Does Pre-Workout Sex Boost Or Hinder Your Performance?
For thousands of years, sexual abstinence (and the resulting frustration) has been thought to boost performance and aggression. Both Muhammed Ali and Mike Tyson supposedly swore off sex in the weeks leading up to fights. And there’s that infamous scene in Rocky when Mick tells Rock to “lay off that pet shop dame” because “women weaken legs.”
But even though you’ve probably heard that abstinence boosts performance before a competition, this idea has always had its detractors. Professional wrestler Ronda Rousey, for instance, famously said she has “as much sex as possible” before a fight.
So who’s right?
In the study, researchers asked a group of 12 men to perform lower body exercises the morning after they’d either had sex or had taken a night off from sexual activity. “This night-before design was to mimic the time-frame that some athletes may face,” says Todd Astorino, co-author of the study and a professor of kinesiology at California State University, San Marcos.
Astorino and his colleagues found that sex had no effect on the men’s ability to perform the weight training movements. During five sets of two lower-body exercises, both peak and average performance held steady regardless of whether a man had had sex the night before.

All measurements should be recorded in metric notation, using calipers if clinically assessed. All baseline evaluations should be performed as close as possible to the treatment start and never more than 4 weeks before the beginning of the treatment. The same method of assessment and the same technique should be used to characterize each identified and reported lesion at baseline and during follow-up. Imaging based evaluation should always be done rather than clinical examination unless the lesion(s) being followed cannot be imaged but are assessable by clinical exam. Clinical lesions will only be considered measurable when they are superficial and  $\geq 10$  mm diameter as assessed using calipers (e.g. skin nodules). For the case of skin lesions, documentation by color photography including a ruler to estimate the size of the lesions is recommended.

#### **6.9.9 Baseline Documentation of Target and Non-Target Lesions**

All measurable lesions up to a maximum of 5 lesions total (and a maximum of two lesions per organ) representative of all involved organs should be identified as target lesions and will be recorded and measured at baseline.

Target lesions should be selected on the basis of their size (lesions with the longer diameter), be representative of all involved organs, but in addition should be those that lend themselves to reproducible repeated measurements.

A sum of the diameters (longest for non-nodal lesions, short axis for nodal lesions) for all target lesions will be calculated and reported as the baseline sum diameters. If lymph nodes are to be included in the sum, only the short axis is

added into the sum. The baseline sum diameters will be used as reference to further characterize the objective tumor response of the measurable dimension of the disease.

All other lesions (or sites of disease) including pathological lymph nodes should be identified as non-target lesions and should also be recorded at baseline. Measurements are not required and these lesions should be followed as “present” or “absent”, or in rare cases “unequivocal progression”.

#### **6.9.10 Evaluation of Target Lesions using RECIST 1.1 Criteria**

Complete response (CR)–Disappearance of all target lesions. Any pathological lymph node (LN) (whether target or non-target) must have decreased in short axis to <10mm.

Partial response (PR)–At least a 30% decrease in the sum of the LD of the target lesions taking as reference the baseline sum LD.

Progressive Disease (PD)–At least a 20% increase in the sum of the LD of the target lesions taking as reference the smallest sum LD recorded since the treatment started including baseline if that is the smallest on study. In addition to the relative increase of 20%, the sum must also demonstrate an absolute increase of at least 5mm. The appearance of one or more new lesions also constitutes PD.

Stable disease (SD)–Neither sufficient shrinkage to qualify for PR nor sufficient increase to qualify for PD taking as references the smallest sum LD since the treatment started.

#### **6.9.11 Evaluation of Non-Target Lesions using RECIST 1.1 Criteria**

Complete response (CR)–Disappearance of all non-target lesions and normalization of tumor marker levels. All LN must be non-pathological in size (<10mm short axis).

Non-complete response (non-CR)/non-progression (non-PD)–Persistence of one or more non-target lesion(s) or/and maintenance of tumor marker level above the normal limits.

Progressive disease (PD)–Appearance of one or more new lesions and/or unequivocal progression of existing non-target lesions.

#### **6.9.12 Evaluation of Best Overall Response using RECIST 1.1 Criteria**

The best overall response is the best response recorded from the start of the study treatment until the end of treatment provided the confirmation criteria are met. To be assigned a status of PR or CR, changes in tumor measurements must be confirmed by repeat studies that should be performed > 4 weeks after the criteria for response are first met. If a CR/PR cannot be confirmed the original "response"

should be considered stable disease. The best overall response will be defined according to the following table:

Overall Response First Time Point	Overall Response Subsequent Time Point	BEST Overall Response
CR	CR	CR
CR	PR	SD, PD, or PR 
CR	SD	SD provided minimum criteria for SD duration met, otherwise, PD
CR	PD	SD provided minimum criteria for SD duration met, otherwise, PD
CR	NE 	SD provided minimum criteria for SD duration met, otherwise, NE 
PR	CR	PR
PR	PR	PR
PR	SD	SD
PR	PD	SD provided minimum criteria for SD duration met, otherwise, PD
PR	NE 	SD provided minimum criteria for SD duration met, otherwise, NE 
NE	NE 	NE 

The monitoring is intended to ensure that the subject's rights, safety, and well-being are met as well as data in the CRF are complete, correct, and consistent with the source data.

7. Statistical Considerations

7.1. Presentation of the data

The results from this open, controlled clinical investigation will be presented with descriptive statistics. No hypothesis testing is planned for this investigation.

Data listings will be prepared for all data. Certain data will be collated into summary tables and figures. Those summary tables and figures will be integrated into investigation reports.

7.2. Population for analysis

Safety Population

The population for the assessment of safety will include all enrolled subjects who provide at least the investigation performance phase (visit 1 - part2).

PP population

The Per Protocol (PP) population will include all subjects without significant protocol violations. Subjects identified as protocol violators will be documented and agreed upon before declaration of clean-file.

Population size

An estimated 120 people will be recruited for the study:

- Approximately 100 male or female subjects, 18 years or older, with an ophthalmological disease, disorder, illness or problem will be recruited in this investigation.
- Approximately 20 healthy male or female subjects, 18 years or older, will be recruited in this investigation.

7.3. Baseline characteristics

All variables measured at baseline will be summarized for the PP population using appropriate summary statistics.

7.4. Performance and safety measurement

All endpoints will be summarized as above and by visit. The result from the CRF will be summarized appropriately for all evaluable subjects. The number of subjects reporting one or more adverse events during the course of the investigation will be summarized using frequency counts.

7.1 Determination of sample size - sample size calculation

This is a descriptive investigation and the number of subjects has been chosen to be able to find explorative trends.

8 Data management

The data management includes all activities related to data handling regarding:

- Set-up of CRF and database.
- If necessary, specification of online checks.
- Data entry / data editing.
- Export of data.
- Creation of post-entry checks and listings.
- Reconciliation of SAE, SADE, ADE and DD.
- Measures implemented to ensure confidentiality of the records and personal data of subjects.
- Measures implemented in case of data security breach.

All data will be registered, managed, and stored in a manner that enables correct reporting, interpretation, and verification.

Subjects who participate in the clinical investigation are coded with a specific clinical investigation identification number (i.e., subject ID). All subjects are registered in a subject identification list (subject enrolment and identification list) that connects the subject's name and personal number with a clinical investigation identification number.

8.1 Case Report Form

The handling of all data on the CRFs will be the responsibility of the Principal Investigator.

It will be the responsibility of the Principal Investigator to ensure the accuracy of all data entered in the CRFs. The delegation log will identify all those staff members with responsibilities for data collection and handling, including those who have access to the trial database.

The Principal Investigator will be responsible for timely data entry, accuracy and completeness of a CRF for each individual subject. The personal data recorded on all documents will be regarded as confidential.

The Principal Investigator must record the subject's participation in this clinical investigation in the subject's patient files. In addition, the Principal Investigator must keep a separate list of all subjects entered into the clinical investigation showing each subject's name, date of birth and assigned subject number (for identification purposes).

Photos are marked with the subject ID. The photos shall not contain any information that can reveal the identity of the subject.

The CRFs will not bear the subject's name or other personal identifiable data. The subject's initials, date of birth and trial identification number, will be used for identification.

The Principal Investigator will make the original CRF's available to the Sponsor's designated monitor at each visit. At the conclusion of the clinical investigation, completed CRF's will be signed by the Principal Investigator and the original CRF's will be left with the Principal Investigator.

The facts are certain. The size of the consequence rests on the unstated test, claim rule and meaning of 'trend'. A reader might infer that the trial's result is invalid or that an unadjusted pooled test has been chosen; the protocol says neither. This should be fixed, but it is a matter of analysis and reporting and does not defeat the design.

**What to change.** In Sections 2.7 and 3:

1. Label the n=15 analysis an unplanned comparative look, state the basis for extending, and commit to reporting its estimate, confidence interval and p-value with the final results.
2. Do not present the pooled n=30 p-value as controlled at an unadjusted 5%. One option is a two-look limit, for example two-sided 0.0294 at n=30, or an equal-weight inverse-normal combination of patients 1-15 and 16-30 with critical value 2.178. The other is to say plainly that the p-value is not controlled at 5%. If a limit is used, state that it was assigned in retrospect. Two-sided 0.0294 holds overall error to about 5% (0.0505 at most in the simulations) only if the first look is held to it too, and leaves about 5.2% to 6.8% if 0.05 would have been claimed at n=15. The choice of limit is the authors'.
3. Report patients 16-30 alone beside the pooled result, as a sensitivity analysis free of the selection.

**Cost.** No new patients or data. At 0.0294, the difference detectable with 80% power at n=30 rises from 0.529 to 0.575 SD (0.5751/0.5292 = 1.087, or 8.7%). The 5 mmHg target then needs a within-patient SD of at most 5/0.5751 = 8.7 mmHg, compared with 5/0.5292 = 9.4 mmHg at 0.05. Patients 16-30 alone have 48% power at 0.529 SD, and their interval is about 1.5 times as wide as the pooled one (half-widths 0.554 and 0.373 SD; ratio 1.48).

While the study was admittedly very small, “our data would suggest that sex does not impair muscle force when performed within 12 hours of a gym workout,” Astorino says. But there’s a caveat, he adds: “at the world class level, athletes win and lose by very small margins.” Whether or not sex could subtly influence a competitor’s performance is a difficult nail to hammer down. (Pun intended.)
Additional research on the subject of pre-competition sex sheds a little more light on the debate.
“There are thoughts that testosterone levels may change before and after sex, and this can alter things like mood as well as performance,” Astorino says.
Abstain For More Gains?
One 2003 study from China, for instance, found that a man’s testosterone levels remain relatively steady in the days after an ejaculation. But if he can hold out for a full week, his T levels can jump by almost 45% on his seventh day of abstinence. (Testosterone levels do not, however, continue to climb after that day-seven peak, the authors of that study say.) Meanwhile, a similar study found no such jump in T among men who abstained, and in fact found testosterone tends to be slightly elevated after sex.
As if mixed results like those weren’t frustrating enough, experts also point out that every sport is different. A comprehensive 2016 review of all the existing studies on sex and athletic performance found a lot of conflicting data and a general lack of evidence on performance in the context of different types of competition. “Given the variety of sports, and their different metabolic and situational differences, generalisation is not possible,” the authors of that review say.
What to make of all this? Whatever you want. It doesn’t seem to matter much whether an athlete gets it on before competition — as long as he doesn’t have extremely strenuous sex right before a match.
So if you feel like sex relaxes you and helps you focus during competition, feel free to get busy. Or if you think abstaining helps you stay aggressive, go ahead and skip sex. There’s not enough evidence today to suggest switching up your pre-game routines.
Originally published on menshealth.com